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Dragon Kukri

Place of Origin: Nepal

Date: 17th-18th Century

Reference: 057

Status: Sold

Full Description:

A remarkable Kukri from Nepal with Sino-Tibetan revival influence.

The scabbard throat piece and chape of silver are beautifully pierced and chased, in a distinctive Himalayan style, with gilt dragons surrounded by stylised scrolls.  The dragon on the throat piece clutches a small object in his front claw, representing the elusive pearl.  Sometimes referred to as the “sacred pearl” of wisdom, and in Buddhism as the jewel in the lotus, a jewel that grants all wishes.

A similar configuration of a dragon entwined in curling scrollwork can be seen on a Nepalese pen case in the Victoria and Albert museum collection, see Slusser and Fuller (1987).  The MET also have a Bhutanese sword which has a dragon with similar characteristics chased on the center of the scabbard (2014.281a, b).  Please see

Slusser and Fuller also comment that the vegetal motifs and the dragon, within the context of Sino-Tibetan art, did not enter Nepal much before the mid seventeenth century, so we can certainly say this kukri is no earlier, but from the prominent curved blade shape that denotes this as a ‘sirupute kukri’, we can say that this is a relatively early item, and a conservative date of 17th to 18th century should be applied until further evidence comes to light.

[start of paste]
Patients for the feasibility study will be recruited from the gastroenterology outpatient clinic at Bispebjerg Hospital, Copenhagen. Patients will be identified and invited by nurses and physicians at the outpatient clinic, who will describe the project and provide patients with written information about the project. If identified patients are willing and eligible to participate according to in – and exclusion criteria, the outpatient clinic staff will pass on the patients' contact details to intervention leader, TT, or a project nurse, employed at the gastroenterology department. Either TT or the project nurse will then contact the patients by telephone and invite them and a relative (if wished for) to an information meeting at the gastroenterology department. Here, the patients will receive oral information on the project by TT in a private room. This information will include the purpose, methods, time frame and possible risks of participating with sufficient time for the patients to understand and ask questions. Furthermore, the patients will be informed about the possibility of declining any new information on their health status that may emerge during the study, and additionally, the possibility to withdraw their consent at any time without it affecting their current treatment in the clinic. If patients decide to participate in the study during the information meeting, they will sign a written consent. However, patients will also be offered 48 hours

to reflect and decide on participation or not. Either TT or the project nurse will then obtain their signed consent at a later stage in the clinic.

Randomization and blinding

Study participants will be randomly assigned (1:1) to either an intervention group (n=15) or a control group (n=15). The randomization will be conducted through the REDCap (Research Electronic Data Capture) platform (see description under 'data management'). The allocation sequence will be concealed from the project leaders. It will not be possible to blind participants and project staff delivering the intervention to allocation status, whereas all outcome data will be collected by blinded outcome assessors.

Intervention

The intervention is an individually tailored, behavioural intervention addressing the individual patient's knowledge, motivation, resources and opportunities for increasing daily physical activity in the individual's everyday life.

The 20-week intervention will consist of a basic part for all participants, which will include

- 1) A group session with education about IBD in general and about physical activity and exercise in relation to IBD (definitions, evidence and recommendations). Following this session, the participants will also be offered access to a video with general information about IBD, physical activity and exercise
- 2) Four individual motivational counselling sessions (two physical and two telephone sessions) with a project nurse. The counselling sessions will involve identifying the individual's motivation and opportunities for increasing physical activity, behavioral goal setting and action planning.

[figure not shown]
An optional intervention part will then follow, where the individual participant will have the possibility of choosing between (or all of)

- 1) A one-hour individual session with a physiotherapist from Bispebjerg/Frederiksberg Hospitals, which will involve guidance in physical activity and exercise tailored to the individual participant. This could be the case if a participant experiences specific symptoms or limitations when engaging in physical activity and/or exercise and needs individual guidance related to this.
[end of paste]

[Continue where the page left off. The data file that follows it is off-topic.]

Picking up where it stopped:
The horn hilt has a profile that follows the curve of the blade, the blade being perfectly balanced, and marked with three ‘eyelash’ marks, a widely imitated quality mark originating from blades made in Genoa.  The ‘cho’ knotch at the base of the blade is said to signify the female sexual organs, and as a practical solution, a blood drip.  The shallow cho as we see here is usually found on these earlier kukris and later develops into much deeper cho with a more pronounced central spike.

Both the Metropolitan museum (36.25.825a, b) and the Wallace collection (#2186) have kukris with similar scabbard fittings, silver and gold respectively, however neither have dragons incorporated into the design as we do on this example.


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